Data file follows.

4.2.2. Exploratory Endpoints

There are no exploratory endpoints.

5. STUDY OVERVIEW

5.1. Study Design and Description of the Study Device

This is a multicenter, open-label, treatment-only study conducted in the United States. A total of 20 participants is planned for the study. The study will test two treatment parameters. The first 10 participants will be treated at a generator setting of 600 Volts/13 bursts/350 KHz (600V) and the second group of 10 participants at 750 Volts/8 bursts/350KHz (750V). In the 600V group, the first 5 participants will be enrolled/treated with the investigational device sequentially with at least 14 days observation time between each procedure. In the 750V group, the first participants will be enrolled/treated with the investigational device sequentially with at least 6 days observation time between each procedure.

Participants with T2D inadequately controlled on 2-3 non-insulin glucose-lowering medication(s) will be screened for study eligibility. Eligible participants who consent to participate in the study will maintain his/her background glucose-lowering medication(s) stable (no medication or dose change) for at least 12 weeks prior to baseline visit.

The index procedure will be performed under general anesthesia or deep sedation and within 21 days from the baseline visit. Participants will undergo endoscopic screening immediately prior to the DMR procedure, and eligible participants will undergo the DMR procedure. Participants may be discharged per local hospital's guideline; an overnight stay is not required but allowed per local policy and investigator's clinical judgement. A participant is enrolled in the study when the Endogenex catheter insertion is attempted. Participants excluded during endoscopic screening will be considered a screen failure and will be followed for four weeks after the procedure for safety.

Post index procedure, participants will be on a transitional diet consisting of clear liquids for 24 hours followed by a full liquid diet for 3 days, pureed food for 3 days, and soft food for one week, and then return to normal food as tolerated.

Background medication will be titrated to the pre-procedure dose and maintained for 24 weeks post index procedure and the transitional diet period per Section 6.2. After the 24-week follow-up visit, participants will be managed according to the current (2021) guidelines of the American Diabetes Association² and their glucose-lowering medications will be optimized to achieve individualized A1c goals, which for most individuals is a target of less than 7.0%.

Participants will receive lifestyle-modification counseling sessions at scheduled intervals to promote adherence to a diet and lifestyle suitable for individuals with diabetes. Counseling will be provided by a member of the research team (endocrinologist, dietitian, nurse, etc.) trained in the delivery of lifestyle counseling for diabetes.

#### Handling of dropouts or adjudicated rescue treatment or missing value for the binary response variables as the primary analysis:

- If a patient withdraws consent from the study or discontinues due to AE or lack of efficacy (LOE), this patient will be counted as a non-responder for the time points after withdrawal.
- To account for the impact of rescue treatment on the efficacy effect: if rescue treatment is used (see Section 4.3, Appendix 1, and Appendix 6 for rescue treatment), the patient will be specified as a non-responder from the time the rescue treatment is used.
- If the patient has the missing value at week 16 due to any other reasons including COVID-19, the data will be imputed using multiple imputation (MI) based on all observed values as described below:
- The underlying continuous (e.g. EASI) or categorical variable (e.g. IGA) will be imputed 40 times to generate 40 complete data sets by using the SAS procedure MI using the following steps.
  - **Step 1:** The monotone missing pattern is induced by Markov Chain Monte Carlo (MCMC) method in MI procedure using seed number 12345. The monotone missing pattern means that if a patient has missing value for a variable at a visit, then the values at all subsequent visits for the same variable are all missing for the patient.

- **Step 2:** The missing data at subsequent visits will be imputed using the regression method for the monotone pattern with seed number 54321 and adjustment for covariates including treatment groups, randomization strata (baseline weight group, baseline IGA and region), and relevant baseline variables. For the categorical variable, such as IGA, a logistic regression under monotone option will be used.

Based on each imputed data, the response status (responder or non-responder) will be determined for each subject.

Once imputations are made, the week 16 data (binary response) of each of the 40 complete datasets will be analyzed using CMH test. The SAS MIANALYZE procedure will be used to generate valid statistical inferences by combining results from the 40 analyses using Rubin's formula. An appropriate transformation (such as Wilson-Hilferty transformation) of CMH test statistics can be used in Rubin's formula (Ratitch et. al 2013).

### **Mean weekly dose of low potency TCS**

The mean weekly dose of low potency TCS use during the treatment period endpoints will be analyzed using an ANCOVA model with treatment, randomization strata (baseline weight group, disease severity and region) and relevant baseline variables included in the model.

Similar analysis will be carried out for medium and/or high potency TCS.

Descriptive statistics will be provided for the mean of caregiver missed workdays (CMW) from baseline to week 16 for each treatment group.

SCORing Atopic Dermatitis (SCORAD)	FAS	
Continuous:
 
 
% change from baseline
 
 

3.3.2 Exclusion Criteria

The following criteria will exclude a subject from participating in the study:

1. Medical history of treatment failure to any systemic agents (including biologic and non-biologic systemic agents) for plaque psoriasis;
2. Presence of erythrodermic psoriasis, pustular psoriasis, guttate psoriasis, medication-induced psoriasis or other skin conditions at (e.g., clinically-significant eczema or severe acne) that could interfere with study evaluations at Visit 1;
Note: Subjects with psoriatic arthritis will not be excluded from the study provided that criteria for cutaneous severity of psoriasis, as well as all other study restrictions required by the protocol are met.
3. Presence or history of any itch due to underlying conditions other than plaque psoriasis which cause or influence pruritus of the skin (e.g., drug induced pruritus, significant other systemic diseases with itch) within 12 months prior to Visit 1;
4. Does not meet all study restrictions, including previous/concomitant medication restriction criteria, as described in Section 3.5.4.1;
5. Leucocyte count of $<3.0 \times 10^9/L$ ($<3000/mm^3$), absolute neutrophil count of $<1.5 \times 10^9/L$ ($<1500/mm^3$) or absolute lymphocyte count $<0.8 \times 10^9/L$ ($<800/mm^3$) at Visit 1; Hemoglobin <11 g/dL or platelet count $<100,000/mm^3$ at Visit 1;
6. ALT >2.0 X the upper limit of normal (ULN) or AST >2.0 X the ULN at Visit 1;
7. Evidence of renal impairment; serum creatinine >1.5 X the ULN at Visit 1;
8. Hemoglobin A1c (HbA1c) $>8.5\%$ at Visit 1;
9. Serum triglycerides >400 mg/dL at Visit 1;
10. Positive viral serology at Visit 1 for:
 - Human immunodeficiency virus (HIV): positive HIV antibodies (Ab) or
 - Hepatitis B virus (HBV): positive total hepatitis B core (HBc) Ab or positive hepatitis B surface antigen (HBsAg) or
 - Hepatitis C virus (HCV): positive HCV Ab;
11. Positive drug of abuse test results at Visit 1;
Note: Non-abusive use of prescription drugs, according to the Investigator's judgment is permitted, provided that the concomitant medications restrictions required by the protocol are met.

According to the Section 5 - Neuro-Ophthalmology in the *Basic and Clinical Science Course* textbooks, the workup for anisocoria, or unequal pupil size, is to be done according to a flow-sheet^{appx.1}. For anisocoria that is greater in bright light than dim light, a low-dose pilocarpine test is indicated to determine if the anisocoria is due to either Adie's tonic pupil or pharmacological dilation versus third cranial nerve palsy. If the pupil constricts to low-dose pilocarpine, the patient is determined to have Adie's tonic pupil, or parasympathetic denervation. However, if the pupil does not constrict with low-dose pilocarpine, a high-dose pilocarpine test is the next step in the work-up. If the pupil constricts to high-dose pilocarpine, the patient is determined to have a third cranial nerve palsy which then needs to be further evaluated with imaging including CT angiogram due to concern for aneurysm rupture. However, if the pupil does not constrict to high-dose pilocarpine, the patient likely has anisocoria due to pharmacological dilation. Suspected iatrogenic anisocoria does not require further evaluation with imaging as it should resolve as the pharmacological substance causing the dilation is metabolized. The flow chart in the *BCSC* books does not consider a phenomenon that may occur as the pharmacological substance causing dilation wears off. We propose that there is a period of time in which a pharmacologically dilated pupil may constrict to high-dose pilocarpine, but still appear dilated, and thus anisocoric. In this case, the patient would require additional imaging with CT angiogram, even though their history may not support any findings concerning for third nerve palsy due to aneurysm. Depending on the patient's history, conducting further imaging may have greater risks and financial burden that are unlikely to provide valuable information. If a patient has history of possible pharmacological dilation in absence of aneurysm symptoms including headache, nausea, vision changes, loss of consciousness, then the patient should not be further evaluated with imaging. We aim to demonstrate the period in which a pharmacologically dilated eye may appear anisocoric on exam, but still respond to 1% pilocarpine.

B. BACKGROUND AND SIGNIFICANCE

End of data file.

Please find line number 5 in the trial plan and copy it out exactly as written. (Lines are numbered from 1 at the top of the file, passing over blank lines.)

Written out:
This is a multicenter, open-label, treatment-only study conducted in the United States. A total of 20 participants is planned for the study. The study will test two treatment parameters. The first 10 participants will be treated at a generator setting of 600 Volts/13 bursts/350 KHz (600V) and the second group of 10 participants at 750 Volts/8 bursts/350KHz (750V). In the 600V group, the first 5 participants will be enrolled/treated with the investigational device sequentially with at least 14 days observation time between each procedure. In the 750V group, the first participants will be enrolled/treated with the investigational device sequentially with at least 6 days observation time between each procedure.